features: e.g., left-sided CRC and absence of family history[49].
As expected, early-onset MSI CRC shows some clinical and pathologic
features similar to those described for LS: more frequent right-sided colon
tumors, frequently poorly differentiated tumors showing mucin production
and signet ring cells, and a more frequent development of synchronous and
metachronous tumors[42,53,54]. Prognosis for MSI tumors is better than for MSS
tumors, and as MSI tumors are hypermutated, mutation rate may be a better
prognostic indicator for this age of onset[27,42,55,56].
CIN analysis
The majority of early-onset CRC are MSS tumors, and there are few studies
that evaluate the clinicopathologic features of this subset of CRC within the
early-onset population[46,57,58]. MSS tumors are characterized by a later age of
onset, lower prevalence in the right colon, and fewer synchronous and
metachronous tumors; they also tend to be diagnosed at later stages and more
frequently show adverse histologic features[33]. Compared with late-onset
cases showing MSS, early-onset MSS tumors are remarkably different, as
highlighted by the important rate of left colon location, low frequency of other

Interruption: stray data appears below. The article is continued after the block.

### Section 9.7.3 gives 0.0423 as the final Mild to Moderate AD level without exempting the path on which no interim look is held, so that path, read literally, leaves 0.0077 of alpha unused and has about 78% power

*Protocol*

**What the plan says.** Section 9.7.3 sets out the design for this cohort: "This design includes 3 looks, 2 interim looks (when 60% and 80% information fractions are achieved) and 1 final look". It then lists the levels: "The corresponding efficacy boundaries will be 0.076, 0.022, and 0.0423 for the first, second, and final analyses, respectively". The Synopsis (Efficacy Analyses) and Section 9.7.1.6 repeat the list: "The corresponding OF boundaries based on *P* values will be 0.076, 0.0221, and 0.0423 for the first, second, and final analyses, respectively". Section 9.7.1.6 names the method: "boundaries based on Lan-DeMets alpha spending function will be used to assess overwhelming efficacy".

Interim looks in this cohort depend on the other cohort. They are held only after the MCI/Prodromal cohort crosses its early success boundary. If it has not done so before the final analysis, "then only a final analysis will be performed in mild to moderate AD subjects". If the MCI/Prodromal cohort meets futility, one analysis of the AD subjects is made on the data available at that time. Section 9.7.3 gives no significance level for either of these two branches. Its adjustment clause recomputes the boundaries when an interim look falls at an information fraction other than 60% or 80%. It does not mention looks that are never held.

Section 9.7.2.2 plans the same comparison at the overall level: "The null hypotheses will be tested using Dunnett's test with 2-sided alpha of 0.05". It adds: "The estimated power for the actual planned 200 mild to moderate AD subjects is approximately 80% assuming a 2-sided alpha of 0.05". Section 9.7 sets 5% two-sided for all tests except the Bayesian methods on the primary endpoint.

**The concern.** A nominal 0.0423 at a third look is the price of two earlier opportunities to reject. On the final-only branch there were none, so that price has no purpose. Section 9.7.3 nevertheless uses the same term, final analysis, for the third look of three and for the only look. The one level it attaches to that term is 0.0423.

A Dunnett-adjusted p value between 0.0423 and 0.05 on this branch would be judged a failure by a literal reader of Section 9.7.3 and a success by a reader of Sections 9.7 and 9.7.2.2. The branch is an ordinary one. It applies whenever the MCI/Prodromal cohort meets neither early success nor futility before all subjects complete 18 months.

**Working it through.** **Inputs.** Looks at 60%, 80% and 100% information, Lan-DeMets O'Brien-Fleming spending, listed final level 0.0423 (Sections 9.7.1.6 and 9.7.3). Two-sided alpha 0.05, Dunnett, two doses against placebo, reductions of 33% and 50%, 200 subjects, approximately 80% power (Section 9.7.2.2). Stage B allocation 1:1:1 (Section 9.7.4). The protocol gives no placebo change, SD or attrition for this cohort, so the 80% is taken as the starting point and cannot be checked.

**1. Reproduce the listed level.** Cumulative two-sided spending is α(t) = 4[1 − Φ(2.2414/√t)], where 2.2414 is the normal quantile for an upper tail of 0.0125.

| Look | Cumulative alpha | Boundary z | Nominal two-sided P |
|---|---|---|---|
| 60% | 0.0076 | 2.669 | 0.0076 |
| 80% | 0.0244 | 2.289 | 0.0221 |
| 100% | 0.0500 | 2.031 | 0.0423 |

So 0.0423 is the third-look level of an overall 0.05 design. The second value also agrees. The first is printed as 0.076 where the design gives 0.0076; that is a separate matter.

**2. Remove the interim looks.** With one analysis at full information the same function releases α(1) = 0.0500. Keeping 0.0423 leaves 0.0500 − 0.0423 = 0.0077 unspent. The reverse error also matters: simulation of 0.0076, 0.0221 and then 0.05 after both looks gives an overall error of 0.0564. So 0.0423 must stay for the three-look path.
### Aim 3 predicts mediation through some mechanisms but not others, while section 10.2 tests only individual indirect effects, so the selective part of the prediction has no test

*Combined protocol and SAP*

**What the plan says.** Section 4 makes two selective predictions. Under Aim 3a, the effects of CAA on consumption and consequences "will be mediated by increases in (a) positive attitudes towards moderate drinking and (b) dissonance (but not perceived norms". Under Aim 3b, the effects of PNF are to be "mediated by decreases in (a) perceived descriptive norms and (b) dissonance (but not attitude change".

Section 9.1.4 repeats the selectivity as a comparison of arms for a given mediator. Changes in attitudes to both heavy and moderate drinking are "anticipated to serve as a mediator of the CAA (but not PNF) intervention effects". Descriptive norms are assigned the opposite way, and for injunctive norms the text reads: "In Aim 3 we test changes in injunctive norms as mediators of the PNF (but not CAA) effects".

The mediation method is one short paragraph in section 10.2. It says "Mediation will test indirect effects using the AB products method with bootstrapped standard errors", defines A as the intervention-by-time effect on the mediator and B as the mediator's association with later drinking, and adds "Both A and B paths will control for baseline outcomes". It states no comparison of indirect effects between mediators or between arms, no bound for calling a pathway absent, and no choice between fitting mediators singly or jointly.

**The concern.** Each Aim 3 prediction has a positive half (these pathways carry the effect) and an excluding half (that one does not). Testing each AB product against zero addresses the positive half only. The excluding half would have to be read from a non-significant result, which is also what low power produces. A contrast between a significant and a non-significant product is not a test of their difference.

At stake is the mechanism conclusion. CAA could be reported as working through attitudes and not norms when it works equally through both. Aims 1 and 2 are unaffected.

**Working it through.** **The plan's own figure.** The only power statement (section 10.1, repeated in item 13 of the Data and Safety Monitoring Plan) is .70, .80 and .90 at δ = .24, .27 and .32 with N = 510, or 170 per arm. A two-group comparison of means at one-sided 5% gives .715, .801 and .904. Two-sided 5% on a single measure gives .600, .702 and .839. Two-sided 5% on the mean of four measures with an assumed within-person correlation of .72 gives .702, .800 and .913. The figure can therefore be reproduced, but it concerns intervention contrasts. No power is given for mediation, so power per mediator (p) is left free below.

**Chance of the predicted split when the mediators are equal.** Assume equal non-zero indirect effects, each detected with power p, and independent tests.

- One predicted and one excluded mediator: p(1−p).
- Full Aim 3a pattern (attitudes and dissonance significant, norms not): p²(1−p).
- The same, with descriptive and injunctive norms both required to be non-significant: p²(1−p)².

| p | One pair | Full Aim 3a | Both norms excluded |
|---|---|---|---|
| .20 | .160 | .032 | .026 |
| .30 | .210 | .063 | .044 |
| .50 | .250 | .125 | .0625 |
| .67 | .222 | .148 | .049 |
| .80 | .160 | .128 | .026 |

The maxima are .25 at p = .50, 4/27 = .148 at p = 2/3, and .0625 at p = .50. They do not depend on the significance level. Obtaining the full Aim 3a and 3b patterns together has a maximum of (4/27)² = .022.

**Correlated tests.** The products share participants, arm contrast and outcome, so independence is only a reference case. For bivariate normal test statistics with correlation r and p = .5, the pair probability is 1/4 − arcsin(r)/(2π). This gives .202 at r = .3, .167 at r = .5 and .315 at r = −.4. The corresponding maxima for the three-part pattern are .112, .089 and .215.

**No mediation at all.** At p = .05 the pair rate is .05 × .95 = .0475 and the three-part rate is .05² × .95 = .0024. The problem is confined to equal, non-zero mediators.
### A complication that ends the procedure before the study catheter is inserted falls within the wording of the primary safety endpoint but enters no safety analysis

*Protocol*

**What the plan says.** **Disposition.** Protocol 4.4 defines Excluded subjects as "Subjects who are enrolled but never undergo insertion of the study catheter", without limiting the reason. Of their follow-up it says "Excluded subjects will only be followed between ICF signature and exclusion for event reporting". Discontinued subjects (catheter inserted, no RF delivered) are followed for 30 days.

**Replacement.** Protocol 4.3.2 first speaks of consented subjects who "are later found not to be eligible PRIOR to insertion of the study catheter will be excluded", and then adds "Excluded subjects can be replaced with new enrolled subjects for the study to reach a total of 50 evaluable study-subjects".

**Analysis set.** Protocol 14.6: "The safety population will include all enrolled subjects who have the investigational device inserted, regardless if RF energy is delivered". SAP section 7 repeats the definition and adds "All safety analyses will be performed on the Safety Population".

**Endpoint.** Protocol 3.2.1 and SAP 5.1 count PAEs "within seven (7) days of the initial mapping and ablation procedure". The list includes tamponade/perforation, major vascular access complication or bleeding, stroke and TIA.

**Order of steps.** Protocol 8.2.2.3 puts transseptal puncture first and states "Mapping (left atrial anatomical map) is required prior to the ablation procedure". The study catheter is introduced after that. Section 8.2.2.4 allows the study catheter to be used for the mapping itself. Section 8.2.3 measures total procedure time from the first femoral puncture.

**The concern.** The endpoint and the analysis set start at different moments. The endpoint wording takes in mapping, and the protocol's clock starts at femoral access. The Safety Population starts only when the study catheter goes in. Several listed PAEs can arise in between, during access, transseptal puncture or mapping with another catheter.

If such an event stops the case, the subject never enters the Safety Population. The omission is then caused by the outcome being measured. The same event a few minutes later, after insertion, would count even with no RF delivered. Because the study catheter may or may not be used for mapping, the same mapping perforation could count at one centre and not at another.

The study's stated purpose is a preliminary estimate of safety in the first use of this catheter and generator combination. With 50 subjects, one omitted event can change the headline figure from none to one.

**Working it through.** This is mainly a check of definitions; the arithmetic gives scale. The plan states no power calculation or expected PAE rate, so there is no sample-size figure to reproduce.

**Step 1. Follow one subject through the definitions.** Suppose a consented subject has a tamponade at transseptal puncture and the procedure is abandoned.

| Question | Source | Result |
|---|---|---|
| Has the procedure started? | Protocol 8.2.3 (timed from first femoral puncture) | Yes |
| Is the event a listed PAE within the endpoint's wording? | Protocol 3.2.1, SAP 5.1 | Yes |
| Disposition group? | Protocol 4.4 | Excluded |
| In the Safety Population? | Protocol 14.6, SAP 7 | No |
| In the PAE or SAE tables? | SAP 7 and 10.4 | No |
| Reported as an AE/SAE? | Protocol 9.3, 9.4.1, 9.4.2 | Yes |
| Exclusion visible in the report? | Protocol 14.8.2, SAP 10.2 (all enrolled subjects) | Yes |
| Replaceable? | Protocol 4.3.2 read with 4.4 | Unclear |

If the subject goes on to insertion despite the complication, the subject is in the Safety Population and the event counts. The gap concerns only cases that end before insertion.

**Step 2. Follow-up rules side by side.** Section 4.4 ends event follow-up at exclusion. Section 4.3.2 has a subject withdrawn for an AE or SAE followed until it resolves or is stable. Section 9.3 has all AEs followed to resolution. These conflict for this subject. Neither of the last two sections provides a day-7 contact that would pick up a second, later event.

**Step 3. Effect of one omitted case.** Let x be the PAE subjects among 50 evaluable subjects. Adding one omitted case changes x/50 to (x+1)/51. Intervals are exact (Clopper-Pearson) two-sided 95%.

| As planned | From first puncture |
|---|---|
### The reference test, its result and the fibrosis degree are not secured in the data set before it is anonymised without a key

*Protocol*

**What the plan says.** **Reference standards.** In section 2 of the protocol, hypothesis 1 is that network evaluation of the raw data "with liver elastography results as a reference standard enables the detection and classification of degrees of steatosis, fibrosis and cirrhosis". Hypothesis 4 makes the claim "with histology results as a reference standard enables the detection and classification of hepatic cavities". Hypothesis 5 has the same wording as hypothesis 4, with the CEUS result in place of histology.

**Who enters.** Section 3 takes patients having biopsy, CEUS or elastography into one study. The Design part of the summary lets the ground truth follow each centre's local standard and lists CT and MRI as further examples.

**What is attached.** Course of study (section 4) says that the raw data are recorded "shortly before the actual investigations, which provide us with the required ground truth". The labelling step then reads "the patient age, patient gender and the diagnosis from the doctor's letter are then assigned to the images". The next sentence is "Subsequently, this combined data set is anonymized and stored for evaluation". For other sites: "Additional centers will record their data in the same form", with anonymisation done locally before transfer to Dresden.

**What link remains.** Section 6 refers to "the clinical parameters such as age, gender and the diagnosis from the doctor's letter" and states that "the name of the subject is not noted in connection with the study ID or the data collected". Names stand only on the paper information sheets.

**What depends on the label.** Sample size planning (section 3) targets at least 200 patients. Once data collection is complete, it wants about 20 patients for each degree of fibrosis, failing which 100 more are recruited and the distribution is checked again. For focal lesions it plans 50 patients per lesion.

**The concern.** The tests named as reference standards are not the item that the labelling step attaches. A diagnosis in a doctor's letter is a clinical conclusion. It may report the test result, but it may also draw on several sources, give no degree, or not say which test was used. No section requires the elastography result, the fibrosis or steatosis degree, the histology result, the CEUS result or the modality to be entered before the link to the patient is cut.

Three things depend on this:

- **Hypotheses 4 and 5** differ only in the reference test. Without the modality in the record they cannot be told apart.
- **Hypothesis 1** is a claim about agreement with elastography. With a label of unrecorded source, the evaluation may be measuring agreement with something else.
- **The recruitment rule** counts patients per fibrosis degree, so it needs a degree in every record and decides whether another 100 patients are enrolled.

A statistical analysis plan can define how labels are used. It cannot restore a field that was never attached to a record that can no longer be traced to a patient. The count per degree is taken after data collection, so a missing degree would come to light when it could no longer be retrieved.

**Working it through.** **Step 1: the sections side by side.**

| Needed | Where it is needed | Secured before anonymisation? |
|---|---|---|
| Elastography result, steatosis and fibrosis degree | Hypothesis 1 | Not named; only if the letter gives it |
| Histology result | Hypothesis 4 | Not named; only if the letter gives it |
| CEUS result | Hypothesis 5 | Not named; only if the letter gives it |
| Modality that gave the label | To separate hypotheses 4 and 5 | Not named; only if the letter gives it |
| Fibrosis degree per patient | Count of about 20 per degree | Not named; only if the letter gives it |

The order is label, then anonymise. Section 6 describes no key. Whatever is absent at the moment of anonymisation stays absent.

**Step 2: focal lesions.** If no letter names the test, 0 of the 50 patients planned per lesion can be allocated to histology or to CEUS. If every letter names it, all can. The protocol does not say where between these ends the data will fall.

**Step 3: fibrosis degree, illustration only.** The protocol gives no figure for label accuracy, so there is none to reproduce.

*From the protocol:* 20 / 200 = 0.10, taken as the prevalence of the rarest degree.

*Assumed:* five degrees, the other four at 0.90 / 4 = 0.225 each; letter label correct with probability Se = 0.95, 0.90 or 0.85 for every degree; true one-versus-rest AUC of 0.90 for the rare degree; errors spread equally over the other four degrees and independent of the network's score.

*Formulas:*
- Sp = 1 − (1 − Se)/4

primary
neoplasms,
and
the
presence
of
an
important
familial
component[24,28,46].
We previously pointed out the importance of age of onset to make an
appropriate approach to the molecular classification of CRC, given the
possible different molecular bases of early-onset CRC compared with elderly
CRC[28]. Apart from some preliminarily defined molecular markers (modified
expression of the APC, B-catenin and P53 genes), new findings have been
reported concerning MSS early-onset CRC[59]. The main emerging key aspects
are: (1) analysis of MACS tumors: these tumors, particularly when they are
located in rectum, appear to have longer telomeres than those of MSS CIN
rectal cancers and use alternative lengthening of telomeres rather than
activation of telomerase[60]; and (2) the use of high resolution tumor genome
copy number variations in order to identify differences in the tumor genomes
between these groups and to pinpoint potential susceptibility loci. Comparing
two MSS CRC groups with different ages of onset, Berg et al[61] identified ten
genomic loci, containing more than 500 protein-coding genes, as more often
altered in tumors from early-onset vs late-onset CRC. In addition, integration
of genome and transcriptome data identified seven novel candidate genes with
the potential to identify an increased risk for CRC[61].
CIMP analysis
CIMP has been rarely evaluated within early-onset CRC. Previous large series,
without using age of onset as a differential criterion, showed that LS cases
were mainly included in the CIMP-low group, while sporadic MSI cases were
more likely to be CIMP-high, with high rates of BRAF mutations[8].